The Full Service Era – Part 1

Does anyone remember this fellow?

full-serveFill ‘er up!  Check the oil and tranny fluid.  Tires seem a bit low.  Clean the windshield, back window, and even the headlights.

The full service era was an ideal – a philosophy that the customer was worth the full efforts of service.  Their time was important and service reflected that respect.  Businesses were in business to make life a bit more convenient for the people who were keeping them in business.

That era seems to have passed.  We are at a complicated stage where we are either just too busy – or we only think we are too busy.  The result is the same, though – find out how to squeeze 48 hours into 24.

For business the solution seemed obvious – automate and let the customer attend the little perks themselves.  Call it streamlining, promote it as a savings, then charge more.  Theoretically it’s logical because it represents a lower overhead with higher return, but the real cost is that level of attendance to the customer.  The show of respect in service has been taken out of the equation.

Now here is the flaw.  The consumer is stressed because there’s just not enough hours in the day for them to earn a living and tend to their responsibilities.  Business is stressed because there’s just not enough hours in the day for them to maintain the business of an automated system that’s purposed to provide the services while increasing the revenues.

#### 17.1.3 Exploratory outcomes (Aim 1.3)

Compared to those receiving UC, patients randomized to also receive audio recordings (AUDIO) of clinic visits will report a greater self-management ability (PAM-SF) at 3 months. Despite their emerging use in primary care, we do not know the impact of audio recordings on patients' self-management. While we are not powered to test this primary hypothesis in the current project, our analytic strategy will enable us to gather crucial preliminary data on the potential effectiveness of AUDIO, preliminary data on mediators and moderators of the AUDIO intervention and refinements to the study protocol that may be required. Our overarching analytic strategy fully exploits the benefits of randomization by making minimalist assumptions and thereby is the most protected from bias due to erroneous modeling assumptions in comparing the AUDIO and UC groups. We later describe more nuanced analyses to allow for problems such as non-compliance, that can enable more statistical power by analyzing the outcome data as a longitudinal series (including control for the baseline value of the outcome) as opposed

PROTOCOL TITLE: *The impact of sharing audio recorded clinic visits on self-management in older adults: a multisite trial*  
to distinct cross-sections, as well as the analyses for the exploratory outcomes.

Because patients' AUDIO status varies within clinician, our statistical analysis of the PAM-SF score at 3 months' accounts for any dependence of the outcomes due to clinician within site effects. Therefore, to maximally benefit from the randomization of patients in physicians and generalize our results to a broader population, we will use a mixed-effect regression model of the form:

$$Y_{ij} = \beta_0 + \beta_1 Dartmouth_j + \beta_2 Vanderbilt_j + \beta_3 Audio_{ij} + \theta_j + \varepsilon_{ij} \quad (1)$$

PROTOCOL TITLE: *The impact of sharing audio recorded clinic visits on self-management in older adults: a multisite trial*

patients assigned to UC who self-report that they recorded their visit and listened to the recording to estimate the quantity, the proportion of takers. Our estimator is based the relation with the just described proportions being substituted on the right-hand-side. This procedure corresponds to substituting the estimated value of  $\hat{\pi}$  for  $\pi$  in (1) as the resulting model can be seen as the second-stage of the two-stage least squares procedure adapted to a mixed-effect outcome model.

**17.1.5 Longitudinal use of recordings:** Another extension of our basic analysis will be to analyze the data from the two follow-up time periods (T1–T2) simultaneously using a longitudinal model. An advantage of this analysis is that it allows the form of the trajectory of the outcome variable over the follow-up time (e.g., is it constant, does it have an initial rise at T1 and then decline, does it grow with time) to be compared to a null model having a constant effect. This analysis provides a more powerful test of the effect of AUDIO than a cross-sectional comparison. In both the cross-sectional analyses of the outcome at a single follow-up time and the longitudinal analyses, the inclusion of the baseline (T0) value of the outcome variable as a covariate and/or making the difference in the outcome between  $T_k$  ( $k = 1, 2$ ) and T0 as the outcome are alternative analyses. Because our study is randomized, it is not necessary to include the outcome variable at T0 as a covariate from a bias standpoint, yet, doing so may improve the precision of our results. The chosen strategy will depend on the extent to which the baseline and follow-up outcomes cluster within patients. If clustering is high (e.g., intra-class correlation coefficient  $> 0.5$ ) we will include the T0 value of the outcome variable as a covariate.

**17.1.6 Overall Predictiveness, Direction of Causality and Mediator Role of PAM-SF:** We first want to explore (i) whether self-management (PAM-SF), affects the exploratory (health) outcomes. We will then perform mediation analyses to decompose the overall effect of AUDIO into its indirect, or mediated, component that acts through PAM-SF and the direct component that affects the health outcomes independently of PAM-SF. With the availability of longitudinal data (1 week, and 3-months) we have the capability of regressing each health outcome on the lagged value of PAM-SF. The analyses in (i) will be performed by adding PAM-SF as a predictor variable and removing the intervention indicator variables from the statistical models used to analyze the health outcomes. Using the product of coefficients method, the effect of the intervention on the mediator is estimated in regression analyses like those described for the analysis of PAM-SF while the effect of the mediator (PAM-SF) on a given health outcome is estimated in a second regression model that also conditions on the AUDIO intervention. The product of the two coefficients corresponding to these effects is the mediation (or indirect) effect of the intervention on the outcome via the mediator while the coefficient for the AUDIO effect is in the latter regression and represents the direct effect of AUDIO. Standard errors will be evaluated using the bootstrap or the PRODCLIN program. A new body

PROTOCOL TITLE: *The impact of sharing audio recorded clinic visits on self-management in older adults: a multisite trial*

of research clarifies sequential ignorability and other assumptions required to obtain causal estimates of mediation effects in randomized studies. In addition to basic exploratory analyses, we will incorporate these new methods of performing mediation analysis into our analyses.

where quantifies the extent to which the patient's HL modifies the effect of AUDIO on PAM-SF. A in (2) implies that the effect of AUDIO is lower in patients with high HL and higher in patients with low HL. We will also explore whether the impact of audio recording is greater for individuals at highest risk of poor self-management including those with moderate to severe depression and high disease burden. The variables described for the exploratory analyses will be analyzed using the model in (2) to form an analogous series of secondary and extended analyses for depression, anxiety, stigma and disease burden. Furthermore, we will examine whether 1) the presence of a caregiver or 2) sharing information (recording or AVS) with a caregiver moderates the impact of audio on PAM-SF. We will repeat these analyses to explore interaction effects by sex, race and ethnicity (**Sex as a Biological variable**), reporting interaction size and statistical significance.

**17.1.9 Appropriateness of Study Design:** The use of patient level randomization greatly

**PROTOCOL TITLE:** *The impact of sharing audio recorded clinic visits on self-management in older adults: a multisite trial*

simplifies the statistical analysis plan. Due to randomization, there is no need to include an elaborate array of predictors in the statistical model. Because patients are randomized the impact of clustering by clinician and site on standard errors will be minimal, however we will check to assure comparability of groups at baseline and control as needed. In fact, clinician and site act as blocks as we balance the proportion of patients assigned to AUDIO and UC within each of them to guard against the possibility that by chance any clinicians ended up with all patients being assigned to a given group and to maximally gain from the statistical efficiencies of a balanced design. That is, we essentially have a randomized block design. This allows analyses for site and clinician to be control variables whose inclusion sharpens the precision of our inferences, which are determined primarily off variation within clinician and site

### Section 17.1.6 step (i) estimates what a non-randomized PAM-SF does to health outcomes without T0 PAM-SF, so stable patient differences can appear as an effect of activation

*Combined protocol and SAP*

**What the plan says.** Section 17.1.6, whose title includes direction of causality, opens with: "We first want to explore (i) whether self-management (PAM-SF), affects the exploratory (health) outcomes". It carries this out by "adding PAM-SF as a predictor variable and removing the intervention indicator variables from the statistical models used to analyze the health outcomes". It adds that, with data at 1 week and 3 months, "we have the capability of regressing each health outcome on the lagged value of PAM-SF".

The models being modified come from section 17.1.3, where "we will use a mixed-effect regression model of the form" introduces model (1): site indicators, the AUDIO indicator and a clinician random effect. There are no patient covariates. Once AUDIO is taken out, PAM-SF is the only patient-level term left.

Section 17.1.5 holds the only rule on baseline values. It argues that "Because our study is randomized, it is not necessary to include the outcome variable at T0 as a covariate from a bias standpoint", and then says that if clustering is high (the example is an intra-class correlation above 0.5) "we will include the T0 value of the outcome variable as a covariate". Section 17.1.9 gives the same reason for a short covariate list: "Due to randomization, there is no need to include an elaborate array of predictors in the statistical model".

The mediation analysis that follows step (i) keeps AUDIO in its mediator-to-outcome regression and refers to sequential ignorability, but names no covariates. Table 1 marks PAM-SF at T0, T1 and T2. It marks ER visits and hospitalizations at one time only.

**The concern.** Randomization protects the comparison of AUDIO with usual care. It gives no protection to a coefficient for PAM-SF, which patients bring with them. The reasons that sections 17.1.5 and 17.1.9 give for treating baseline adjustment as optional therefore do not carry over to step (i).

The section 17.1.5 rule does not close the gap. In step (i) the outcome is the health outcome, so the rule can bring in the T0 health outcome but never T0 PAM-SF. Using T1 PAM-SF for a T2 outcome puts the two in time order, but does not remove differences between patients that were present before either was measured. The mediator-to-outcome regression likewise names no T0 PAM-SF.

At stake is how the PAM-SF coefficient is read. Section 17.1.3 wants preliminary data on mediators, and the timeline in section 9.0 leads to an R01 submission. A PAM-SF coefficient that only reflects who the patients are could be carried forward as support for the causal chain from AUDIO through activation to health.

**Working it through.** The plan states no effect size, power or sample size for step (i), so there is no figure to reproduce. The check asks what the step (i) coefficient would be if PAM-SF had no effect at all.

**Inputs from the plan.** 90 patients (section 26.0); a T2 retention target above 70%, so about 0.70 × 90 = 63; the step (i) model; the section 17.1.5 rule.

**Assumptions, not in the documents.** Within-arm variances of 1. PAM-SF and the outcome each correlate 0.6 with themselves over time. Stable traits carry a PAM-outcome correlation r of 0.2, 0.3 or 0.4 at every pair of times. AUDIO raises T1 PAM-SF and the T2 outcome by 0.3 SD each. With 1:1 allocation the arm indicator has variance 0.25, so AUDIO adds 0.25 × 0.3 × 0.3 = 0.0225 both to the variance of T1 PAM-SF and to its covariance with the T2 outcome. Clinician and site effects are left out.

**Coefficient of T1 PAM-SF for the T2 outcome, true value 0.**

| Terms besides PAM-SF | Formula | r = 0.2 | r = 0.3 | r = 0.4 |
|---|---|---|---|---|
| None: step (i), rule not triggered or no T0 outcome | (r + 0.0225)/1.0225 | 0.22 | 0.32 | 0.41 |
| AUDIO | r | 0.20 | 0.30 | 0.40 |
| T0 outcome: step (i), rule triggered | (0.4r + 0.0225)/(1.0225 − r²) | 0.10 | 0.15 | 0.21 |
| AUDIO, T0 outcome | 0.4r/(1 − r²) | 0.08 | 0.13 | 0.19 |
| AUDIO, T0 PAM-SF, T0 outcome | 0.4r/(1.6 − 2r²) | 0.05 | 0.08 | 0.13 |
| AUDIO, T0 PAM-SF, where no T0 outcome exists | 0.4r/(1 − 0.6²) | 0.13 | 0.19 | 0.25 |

Full service” has not been removed – only “service“.  It’s now The Full Era.  Full of things that need to be done, and overflowing.

To avoid misunderstanding, we want to clearly state that there are many, many, many (and did we say many?) business services out there who genuinely desire to serve their customers.  They are the lights of a busy world that invite clients to return, and convey their respect that the client is a reason they are in business.  But The Full Era is a belief, and it’s systemic.  It’s mission declaration is, “Not enough time.”  And it becomes self-fulfilling as more buy into it.  A genuine desire to provide service is insufficient, and often of little consequence because “Not enough time” becomes for all intents and purposes, true.

pumpSince that belief has the weight of being true, it’s ineffective to deal with it by refuting or contradicting.  The only method to address is to present and deliver a reasonable alternative.  And that responsibility lies with the businesses who deliver service.  Restructure automation as a complement to consumer respect.  Focus on freeing up the time of your clients, and resist the urge to look at your own time as insufficient.  The greatest success comes from cultivating a sense of community in business.  Deliver a good product, and deliver it in such a way as to truly serve the needs of your client.  Address “Not enough time” with that reasonable alternative.

So what is that reasonable alternative?

Read The Full Service Era – Part 2